Any domestic implementation of G20/ OECD BEPS related measures will need to be advanced within the context of the Government's deregulation agenda.
Competitiveness and trade
The Government understands that effective competition is a vital element of ensuring a strong economy that allows business to grow and prosper.
Competitive markets have a number of benefits including putting downward pressure on prices for the benefit of consumers, encouraging efficiencies to reduce costs for business, and promoting innovative new products and services.
The Government supports fair tax competition that takes place in a transparent manner consistent with international tax rules.
This kind of tax competition creates incentives for Government to provide services and public goods in an efficient manner.
It also provides incentives for genuine business activity, private investment and international trade.
However, BEPS raises concerns that some companies are gaining a competitive advantage relative to others based on their tax planning opportunities rather than market ones, disadvantaging smaller and domestically focused businesses in particular.
Therefore, the G20/OECD BEPS Project provides an opportunity to better align international tax laws with economic substance in a manner that supports the competitiveness of small business and domestically focused companies.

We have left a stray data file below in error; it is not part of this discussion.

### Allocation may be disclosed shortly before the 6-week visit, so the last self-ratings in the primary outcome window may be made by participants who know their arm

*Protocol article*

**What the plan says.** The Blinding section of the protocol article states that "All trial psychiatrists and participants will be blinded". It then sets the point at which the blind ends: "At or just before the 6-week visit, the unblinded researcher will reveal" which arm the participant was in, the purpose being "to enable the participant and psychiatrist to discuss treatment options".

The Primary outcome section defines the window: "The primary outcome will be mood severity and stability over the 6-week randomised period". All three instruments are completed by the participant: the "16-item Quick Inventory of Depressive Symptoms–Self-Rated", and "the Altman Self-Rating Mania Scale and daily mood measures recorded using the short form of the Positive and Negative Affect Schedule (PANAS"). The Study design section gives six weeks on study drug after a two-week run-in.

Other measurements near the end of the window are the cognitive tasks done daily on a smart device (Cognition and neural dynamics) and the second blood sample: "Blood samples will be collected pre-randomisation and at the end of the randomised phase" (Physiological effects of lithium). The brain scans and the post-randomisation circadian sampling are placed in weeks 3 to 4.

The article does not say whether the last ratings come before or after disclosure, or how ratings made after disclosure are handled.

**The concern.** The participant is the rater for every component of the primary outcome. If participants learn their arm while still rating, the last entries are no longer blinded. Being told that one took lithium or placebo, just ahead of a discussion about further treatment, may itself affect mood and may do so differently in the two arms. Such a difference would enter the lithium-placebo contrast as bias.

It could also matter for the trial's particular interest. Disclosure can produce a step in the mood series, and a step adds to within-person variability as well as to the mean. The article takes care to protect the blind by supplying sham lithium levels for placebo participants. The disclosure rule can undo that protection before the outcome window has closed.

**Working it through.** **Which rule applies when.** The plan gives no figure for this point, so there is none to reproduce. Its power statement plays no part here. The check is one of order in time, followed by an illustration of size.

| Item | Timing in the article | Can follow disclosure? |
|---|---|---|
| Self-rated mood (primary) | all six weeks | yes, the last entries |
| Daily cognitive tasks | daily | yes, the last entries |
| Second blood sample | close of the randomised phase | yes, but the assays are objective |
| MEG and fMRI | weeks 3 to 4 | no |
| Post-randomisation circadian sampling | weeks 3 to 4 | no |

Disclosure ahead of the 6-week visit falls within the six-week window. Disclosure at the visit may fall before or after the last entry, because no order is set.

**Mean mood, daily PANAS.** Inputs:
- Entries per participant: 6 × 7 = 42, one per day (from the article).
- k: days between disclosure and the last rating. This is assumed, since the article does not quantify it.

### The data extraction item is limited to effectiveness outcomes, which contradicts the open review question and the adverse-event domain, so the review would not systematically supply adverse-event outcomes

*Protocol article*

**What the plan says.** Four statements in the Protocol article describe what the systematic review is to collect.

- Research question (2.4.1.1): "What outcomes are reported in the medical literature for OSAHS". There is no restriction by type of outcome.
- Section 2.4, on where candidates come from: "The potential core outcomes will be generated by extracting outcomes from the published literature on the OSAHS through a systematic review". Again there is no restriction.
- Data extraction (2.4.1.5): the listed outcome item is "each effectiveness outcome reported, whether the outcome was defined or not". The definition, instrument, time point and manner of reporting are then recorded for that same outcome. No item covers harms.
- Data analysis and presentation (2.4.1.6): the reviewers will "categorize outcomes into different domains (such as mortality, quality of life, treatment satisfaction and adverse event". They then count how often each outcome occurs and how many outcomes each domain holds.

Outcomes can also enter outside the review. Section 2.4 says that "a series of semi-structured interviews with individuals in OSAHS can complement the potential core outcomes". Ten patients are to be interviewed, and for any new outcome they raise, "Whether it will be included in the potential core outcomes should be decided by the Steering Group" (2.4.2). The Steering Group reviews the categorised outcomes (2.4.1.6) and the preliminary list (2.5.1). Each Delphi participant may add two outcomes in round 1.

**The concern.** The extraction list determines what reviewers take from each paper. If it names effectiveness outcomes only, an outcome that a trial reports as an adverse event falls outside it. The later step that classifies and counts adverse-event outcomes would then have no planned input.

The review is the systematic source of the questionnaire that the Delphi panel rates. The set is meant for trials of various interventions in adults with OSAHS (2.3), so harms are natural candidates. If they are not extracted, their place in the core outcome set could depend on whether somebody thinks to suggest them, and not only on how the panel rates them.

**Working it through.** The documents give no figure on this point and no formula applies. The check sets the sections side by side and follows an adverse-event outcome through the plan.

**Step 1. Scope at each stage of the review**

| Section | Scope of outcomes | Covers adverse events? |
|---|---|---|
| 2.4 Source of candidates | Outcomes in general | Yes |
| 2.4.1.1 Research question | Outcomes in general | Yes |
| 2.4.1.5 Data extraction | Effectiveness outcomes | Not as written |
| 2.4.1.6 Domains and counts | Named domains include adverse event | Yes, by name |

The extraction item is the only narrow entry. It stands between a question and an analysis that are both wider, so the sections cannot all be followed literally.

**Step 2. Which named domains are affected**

On election night the Prime minister memorably declared that 'Australia is under new management and is once more open for business'.
Since then the Government has elevated economic diplomacy to a core objective of Australian international policy, given priority to concluding long-running free trade negotiations, and enhancing Australia's commitment to both regional and multilateral trade negotiations.
We are already seeing results with negotiations concluded on a free trade agreement with South Korea and an economic partnership agreement with Japan.
The Government continues to work on free trade agreements with China, India, and Indonesia, and is working towards the multilateral Trans‑Pacific Partnership and Regional Comprehensive Economic Partnership agreements.
In the G20 context, the Treasurer has said that investors need to have confidence that G20 economies are open for business. In this regard, removing the impediments to the free flow of global private sector trade, investment and competition are critical.
Ensuring the integrity of the international tax system will be a part of this challenge.
Specifically, it is important that G20 countries remain committed to an inclusive, multilateral approach to reform that minimises the risks of unilateral action and the re-emergence of double taxation which would damage international trade.
Promoting infrastructure investment
Infrastructure is a core priority of this Government, indeed the Prime Minister has said that he wants to be known as 'an infrastructure prime minister'.
We recognise that well-designed economic infrastructure is critical in connecting manufacturers to markets, consumers to products and commuters to workplaces.